THE plundering British imperialists may have been marching to Pretoria to subjugate my Afrikaner-Boer ancestors, but if they had stopped-off at Ritrovo they would have had to crawl back to wherever they had come from, holding their stomachs in surrender.
Ritrovo, the iconic Waterkloof eatery owned by food-hero Fortunato Mazzone, was once again the setting for the annual launch of the new wine range developed by the Spar Group’s Tops liquor chain. This year’s list ran to eight wines, each paired with a Fortunato course, plus a palate cleanser, plus dessert, plus cheese. By the time the duck confit arrived I felt like I was a player in Lq Grande Boeuff, the 1973 Marco Ferreri classic film in which a bunch of blokes hole-up in a Parisian mansion and decide to eat themselves to death.
All we needed at Ritrovo before filming started, were a couple of Bugattis and some Blue Bulls cheerleaders.
But if this was going to be the case, I was not going down without a fight. The duck was bravely despatched, and forging ahead mince was made of the steak and b+¬arnaise before the day’s magnum opus arrived: tuna steak on rare foie gras. And it was then, as the velvety goose liver melted in the mouth, that I hit that higher plane where mojo and enlightenment took over and I could recall the vinous harmony of the day’s proceedings.
Tops, South Africa’s top liquor retailer, has never been interested only in buying the stuff at the best price and then passing it onto the consumer at a profit. Sure, this is a part of any retail strategy.
But when it comes to creating an ethos and a legacy for its wine business, Tops goes the extra mile. Its wine ranges, such as Olive Brook and Country Cellars, are carefully made and blended not for ?+¦-+???+¦-ú?-¦?+¦-ú?+¦+¦ but by ?+¦-+???+¦-ú?-¦?+¦-ú?+¦+¦ Tops itself.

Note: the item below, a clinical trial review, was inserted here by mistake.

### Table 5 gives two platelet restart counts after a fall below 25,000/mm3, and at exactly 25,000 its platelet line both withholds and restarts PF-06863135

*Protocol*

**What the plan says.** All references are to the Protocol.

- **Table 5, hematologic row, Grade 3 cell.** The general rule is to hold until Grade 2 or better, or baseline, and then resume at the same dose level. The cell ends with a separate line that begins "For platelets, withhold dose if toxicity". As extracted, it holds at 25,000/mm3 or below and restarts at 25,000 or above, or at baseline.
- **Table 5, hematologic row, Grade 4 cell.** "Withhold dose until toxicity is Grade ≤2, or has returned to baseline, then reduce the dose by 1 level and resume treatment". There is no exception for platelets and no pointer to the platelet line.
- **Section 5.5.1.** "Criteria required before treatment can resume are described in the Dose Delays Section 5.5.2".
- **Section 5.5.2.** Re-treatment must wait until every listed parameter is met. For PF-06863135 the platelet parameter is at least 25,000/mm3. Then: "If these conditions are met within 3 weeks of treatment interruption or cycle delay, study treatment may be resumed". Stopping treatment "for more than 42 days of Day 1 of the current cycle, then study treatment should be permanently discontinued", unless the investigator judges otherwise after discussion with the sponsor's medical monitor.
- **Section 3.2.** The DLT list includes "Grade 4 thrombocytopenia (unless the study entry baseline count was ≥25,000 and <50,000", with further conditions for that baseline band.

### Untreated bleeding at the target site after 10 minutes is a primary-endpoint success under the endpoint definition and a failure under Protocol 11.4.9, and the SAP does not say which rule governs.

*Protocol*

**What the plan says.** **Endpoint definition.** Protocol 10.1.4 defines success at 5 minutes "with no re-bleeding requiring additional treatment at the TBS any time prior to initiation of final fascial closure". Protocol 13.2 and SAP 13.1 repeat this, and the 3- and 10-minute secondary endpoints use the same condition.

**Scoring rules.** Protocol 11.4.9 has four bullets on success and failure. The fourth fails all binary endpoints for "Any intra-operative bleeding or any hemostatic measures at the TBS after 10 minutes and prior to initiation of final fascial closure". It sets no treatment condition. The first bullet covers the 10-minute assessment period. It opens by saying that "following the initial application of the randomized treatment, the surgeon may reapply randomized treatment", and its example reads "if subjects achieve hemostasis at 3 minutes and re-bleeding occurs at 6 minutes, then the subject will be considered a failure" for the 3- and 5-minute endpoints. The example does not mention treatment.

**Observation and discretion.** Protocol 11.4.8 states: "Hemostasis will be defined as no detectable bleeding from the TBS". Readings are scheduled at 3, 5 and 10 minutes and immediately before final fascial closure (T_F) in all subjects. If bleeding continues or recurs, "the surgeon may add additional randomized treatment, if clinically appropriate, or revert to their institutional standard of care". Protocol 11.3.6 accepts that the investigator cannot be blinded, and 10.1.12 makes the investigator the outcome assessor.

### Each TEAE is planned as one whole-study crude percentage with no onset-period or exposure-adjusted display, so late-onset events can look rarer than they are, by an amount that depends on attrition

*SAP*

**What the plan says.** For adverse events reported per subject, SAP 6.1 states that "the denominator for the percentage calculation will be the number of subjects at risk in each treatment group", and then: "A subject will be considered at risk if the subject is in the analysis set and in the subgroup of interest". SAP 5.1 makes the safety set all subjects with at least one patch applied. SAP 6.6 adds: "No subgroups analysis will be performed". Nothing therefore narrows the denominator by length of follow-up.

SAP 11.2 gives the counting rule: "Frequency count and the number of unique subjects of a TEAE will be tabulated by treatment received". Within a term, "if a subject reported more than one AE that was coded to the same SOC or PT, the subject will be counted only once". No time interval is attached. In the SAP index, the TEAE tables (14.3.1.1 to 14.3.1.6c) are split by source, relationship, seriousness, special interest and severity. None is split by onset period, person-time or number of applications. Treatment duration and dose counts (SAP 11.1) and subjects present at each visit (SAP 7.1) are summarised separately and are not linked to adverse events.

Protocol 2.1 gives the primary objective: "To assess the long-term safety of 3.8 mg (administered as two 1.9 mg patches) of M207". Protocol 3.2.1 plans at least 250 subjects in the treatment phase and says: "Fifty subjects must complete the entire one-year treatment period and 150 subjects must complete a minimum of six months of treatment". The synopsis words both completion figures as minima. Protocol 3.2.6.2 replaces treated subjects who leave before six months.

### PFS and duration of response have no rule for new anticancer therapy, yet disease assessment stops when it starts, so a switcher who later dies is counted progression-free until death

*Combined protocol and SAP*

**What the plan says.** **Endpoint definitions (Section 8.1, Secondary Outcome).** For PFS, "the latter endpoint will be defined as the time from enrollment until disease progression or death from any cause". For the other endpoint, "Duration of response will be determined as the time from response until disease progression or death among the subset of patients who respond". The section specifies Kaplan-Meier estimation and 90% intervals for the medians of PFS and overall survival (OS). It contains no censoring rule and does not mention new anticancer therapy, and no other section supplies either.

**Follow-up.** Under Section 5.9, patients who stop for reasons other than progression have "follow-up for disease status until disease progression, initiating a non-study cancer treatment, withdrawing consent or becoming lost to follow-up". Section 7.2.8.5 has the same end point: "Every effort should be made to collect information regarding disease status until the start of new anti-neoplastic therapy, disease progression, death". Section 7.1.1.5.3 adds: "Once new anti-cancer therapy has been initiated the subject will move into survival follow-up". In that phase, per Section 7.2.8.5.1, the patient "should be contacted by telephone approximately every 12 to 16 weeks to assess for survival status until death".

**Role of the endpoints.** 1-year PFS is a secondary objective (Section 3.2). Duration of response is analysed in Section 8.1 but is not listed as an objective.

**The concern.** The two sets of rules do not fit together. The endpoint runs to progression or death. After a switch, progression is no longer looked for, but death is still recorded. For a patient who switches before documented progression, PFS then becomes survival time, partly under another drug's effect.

Step to the fore one Tinus van Niekerk, point-man to Tops chief executive Ray Edwards whose vision and passion for the drinks business is given to Tinus to convert into a range of wines for which the term “house wine” is hugely understated. The Tops range of wines are identified from the point of origin and finished by Tinus, he,having the final say over the specific blend after months of working side-by-side with the respective winemaker.
No labour of love, this. A graft of passion.
During last week’s feast there were some familiar names in the Olive Brook line-up.
First up, the Olive Brook Pinot/Noir Chardonnay 2010 and Chardonnay 2009, both made at the De Wetshof premises in Robertson. The first wine has a heady perfume and surprisingly pink colour with maximum refreshment. The Chardonnay, un-wooded, is crisply austere with brooding citrus and a hint of pineapple.
De Wetshof proprietor Danie de Wet had the day’s best quip when talking about the Tops relationship and working with Tinus, a man with a reputation for being a tad meticulous when it comes to wine. “If Tinus went to Bordeaux and worked at P+¬trus, he’d make his own Ch?+¦???+¦?+¦-ú?+¦+¬teau P+¬trus!”
Two wines of Sauvignon Blanc origin featured: The Olive Brook Optimus Sauvignon Blanc 2009 and a Sauvignon Blanc-S+¬millon combination called Geminus.
With the Optimus I think that Tinus has once and for all shown that the future of South African Sauvignon Blanc lies in the blending of grapes and wines from different regions. Single site Sauvignons are becoming too staid and one-dimensional, barring the odd exception such as Cape Point.